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Steve Job Biopic Finally Lands at Universal; What Took So Long? (UPDATED)

Steve Job Biopic Finally Lands at Universal; What Took So Long? (UPDATED)

UPDATE: As hoped, the Steve Jobs biopic has found a home at Universal Pictures, reports Variety. Directed by Danny Boyle and adapted by Aaron Sorkin from Walter Isaacson’s biography, the project was forfeited by Sony last week without explanation. Star Michael Fassbender remains attached to the project, with Seth Rogen in talks to costar as Steve Wozniak and Natalie Portman in the wings. More on the film’s long road below:

EARLIER: Why does a studio put in turnaround a high-profile movie based on a global bestseller that many people want to see? 
Because they think the picture won’t make money. It’s usually a smart move not to pay too much for an adult drama, much as I wish the studios would take more chances in this arena. Sony Pictures chief Amy Pascal has not given any reasons for why she passed on Danny Boyle’s Steve Jobs biopic based on Walter Isaacson’s official biography, published in 2011 right after the Apple chief succumbed to pancreatic cancer.

Why is this project is so troubled?

The studio: First, Sony nabbed the movie rights after Jobs’ death in 2011 with producers Mark Gordon and Guymon Casady’s Film 360. When Aaron Sorkin was hired to write, Sony producer Scott Rudin came on board; they had succeeded on adapting Ben Mezrich’s Facebook saga “The Social Network” with Sony and David Fincher, which yielded eight Oscar nominations, three wins and $224 million worldwide. Fincher managed to race through 163 pages in two hours. When Fincher passed on directing, the studio turned to Boyle (“Slumdog Millionaire”).

The script: This time, Sorkin has penned a dialogue-rich 181-page three-act screenplay spanning 16 years, focused on three of Jobs’ keynote speeches introducing pivotal new products: the first Macintosh and NeXT computers and the iPod. Sorkin said at a D10 conference that writing about Jobs was like writing about the Beatles; he’s trying to skirt the conventional “cradle-to-grave structure of a biography,” looking instead at a “point of friction that appeals to me…I can’t judge the character, he has to for me be a hero. I have to find the parts of him like me, I have to be able to defend his character.”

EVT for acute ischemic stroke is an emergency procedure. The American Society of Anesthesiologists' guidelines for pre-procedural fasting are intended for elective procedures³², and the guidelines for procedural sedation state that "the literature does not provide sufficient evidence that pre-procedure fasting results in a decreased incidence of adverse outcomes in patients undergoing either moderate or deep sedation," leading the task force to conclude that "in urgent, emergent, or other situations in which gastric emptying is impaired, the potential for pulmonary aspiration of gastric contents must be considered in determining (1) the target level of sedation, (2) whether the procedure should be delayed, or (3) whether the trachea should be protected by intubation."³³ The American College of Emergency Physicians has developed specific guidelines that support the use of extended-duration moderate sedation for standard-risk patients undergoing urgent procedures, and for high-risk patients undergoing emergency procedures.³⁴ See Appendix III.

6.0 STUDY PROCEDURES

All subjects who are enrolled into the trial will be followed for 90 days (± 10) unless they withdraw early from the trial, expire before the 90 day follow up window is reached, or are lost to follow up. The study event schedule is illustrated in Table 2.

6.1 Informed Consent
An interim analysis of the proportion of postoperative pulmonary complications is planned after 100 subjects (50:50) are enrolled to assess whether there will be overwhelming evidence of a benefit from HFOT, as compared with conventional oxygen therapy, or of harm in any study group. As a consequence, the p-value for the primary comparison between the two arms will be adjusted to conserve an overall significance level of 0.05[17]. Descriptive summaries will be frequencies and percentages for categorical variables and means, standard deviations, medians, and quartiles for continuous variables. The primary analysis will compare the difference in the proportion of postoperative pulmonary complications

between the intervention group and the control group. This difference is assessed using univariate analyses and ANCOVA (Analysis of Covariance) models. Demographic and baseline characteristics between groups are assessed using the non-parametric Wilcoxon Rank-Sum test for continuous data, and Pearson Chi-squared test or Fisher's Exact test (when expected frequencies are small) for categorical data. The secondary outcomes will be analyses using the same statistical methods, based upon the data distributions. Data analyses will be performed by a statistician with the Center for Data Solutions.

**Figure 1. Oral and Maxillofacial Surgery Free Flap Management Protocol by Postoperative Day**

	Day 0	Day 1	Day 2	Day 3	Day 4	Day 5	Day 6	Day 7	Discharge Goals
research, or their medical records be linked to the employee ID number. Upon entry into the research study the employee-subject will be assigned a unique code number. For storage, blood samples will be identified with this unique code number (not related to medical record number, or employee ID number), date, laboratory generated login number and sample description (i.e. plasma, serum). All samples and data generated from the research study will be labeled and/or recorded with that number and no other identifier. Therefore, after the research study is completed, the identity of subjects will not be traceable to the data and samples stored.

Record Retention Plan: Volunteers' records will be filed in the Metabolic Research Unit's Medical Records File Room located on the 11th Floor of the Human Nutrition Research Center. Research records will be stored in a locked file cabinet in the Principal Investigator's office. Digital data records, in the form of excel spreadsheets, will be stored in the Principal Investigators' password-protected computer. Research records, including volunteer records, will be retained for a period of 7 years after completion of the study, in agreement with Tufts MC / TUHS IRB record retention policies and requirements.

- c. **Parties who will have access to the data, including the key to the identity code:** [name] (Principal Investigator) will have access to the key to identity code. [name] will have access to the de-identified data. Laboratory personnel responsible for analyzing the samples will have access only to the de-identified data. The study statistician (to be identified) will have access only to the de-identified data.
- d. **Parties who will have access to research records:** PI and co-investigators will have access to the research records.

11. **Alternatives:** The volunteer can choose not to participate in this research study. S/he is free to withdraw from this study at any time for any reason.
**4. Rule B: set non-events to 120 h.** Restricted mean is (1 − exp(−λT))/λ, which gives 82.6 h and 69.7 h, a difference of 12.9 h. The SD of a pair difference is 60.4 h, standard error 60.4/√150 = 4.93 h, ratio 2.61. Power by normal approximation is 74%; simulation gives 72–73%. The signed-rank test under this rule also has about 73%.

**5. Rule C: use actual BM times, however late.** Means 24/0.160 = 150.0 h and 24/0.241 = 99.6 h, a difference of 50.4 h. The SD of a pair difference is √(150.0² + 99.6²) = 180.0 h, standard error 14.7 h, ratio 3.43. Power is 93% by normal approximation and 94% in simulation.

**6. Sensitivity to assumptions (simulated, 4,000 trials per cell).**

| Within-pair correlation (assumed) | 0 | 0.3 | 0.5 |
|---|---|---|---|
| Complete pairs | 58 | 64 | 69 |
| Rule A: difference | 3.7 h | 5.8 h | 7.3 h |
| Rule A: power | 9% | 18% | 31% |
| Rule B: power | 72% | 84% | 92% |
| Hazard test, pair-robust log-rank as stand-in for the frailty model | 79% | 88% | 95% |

“Both films are much more about the people than the technology they invented,” Sorkin recently told The Independent. “With ‘The Social Network,’ I was interested in the psychology of the world’s most successful social networking system being invented by the world’s most anti-social guy. And in the case of Steve Jobs, it’s the relationships he had – particularly with his daughter, Lisa – that drew me to it…She didn’t participate in Walter Isaacson’s book, because her father was alive at the time, and she didn’t want to alienate either of her parents, so I was very grateful that she was willing to spend time with me. She is the heroine of the movie.” 

This new material, possibly including the child Jobs did not admit paternity to–reporting beyond the book–is apparently causing friction with Jobs’ widow Laurene Powell Jobs, who cooperated with Isaacson. That’s another wrinkle. 

The casting: When Leonardo DiCaprio passed on “Jobs,” the filmmakers went to another foreign marquee draw, Christian Bale. But he recently withdrew, feeling he was not right for the part. Seth Rogen, who has been on a winning streak, may play a supporting role as Apple co-founder Steve Wozniak. Michael Fassbender has agreed to take the title role.

The budget: Word is that with Fassbender, Sony Pictures wanted the interior talk-fest to cut back its $35 million budget –and save money by not shooting in Northern California.

Sony Pictures, once free-spending but now in belt-tightening mode, felt that it got burned on Rudin and Fincher’s $90-million “The Girl with the Dragon Tattoo,” which returned $232 million worldwide. (They’ve developed a second Steve Zaillian script; in September Fincher told a Swedish site that he was optimistic that the studio would pursue the film based on millions already invested, but a sequel has not yet materialized.)  

On the other hand, Sony passed on Steve Soderbergh’s vision of Michael Lewis’s baseball book “Moneyball,” which was written sequentially by Zaillian and Sorkin and eventually directed by Bennett Miller on a $50-million budget; the success d’estime scored six Oscar nominations but grossed a modest $111 million worldwide. 

New home: A week after WME’s Ari Emanuel shopped the movie to various players; Universal finally did pick up “Jobs.”

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